“Growing up, before we even thought the company would be sold, my father was very clear that we weren’t gonna come to work for the company right out of school. We were gonna go out and do our own thing and then a decision would be made, but we weren’t going to be just handed a job,” Sheaffer said.

“My dad went to World War II and then went to college. He came back and then went straight to work for the company. But he always regretted not going out and just getting another perspective.”

Sheaffer said serving in the south pacific certainly gave his father a special perspective, but he said he always wanted a fresh business perspective that was something other than pen manufacturing.

He said the museum has sentimental value to him, but he said the local impact of the museum is important as well.

“I’m happy for the town of Fort Madison. In some way we can help play a role to attract people to the downtown district. The pen company clearly had historical value in what it did for the town,” he said.

“I’m glad that little piece of history won’t be lost in the ashes of time, if you will,” he said.

He said when Bic sold the assets to the A.T. Cross Co., a current manufacturer of writing instruments based in Providence, Rhode Island, there was some uncertainty because everything immediately became the property of Cross.

“Cross was going through some management issues and the person we were dealing with was very agreeable. But he moved on, so we had to start all over. There were people in Cross who didn’t know what they had here in Fort Madison,” Sheaffer said.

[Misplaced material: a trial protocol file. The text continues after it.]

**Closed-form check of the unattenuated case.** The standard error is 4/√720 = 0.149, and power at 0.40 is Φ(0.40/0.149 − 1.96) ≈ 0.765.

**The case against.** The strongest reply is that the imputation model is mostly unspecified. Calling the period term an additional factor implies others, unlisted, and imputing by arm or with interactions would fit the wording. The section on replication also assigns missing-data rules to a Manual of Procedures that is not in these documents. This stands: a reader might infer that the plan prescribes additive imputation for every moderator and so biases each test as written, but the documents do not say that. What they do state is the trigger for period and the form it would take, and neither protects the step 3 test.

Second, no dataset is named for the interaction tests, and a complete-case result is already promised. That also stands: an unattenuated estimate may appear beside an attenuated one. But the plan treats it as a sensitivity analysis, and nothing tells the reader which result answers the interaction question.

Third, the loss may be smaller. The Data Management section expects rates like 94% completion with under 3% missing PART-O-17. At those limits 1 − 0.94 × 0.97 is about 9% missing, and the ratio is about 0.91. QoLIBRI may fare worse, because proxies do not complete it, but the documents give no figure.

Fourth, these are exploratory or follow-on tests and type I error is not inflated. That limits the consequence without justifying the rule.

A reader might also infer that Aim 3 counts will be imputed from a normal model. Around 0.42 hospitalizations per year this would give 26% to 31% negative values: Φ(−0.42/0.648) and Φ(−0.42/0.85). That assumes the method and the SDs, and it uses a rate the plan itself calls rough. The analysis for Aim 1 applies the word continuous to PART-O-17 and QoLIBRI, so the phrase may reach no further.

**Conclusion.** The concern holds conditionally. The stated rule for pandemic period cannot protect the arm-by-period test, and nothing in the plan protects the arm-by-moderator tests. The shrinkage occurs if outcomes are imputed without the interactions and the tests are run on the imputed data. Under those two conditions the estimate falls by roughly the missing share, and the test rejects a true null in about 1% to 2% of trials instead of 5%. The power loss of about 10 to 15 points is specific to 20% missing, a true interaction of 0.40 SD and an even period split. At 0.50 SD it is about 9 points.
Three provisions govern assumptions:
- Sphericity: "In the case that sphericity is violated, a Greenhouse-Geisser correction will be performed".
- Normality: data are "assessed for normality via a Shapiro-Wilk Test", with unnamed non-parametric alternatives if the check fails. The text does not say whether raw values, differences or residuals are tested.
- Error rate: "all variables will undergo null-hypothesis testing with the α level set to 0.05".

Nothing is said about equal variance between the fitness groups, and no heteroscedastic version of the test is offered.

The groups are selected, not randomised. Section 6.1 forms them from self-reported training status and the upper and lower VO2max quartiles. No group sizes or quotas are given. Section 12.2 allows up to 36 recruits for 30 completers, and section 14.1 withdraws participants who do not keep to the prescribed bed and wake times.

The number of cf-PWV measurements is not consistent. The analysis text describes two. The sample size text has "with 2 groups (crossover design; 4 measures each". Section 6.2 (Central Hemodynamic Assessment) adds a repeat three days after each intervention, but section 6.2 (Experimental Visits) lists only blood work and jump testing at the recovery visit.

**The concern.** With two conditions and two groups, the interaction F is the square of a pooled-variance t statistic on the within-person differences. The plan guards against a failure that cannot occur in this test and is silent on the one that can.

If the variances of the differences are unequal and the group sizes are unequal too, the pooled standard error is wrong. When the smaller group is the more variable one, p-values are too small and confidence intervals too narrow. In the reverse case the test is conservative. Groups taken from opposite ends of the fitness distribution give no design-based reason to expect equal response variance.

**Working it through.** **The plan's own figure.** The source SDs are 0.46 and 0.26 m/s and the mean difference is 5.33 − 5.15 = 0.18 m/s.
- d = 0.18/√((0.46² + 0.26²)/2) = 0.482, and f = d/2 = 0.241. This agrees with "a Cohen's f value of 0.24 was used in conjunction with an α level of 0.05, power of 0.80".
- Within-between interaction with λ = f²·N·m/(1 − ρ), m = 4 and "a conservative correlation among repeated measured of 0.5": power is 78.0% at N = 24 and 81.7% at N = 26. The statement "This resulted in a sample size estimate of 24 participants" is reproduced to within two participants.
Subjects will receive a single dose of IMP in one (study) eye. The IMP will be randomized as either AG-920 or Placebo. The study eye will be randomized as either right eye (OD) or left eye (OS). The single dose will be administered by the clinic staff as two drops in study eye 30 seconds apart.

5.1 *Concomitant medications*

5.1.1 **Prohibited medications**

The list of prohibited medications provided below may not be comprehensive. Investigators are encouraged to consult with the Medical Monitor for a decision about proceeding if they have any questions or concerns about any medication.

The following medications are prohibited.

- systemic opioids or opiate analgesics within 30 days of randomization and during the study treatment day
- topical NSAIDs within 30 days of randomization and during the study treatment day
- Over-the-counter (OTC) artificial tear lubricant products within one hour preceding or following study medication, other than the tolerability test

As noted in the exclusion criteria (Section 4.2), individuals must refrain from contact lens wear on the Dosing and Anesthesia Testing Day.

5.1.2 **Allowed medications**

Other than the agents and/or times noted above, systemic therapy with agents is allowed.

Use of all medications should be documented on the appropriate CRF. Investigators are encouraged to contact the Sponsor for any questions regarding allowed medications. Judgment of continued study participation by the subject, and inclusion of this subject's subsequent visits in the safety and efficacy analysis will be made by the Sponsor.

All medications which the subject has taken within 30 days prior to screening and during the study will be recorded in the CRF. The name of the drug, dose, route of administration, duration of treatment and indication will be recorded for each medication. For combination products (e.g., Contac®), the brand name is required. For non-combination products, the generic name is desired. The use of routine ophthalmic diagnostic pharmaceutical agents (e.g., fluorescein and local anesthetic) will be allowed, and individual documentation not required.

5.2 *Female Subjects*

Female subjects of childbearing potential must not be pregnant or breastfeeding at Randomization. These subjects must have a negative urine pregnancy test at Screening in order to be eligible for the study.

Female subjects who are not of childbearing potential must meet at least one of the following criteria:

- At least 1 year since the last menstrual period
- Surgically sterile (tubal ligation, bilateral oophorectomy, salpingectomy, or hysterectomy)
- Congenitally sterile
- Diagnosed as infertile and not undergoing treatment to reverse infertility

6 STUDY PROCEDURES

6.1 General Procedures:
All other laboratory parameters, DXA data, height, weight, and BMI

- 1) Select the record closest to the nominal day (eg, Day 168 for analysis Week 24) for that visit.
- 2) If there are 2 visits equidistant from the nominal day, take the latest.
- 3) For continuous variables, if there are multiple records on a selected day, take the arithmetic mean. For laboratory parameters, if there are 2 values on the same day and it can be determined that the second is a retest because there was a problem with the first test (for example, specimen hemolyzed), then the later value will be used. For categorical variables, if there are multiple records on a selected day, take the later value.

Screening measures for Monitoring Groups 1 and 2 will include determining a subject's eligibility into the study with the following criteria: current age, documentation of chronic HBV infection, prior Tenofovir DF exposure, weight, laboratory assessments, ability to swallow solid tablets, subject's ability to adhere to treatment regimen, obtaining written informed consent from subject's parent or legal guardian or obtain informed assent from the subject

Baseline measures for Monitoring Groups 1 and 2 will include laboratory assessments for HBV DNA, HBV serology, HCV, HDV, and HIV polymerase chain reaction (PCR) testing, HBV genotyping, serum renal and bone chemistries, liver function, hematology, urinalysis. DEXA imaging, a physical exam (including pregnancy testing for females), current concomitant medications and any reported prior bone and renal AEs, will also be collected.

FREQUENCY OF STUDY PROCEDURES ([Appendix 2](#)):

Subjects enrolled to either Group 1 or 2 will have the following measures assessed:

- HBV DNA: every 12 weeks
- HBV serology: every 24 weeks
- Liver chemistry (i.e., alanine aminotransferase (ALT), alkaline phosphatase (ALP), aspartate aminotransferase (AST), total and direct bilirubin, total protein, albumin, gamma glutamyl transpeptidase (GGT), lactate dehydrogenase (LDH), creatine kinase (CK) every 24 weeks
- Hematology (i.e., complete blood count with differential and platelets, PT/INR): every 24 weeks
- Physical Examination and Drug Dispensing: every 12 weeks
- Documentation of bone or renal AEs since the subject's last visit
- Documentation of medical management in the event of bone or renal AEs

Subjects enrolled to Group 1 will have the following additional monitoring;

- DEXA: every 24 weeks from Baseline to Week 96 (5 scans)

But he said in the end, aside from a few paintings that Cross execs kept in the transition, the company basically gave the Sheaffer family everything that’s in Fort Madison.

“They virtually gave us everything,” he said. “They left us the portraits of my grandfather and great grandfather so they are property of the museum.”

Sheaffer said his most valued pieces from the company are about a half dozen pens that have signatures embedded on them from all of his grandparents and great grandparents. He said those are in a safe deposit box, but he would like to see them eventually brought to Fort Madison.

Fort Madison High School senior Nathanial Harter is helping rebuild the museum’s website in June. Harter volunteered at the museum before it closed in 2016 and wanted to get back involved.

The website is located at www.sheafferpenmuseum.org. He said the website will include displays of historic document and archives that are currently being scanned into the site. There will also be links for purchases of supplies, a virtual gift shop, and donations.

Reppert said the museum is the only writing instrument museum in the United States and only one of three or four in the world.

“It does have quite a bit of importance and it’s good for Fort Madison to be open again. It should be quite a draw.”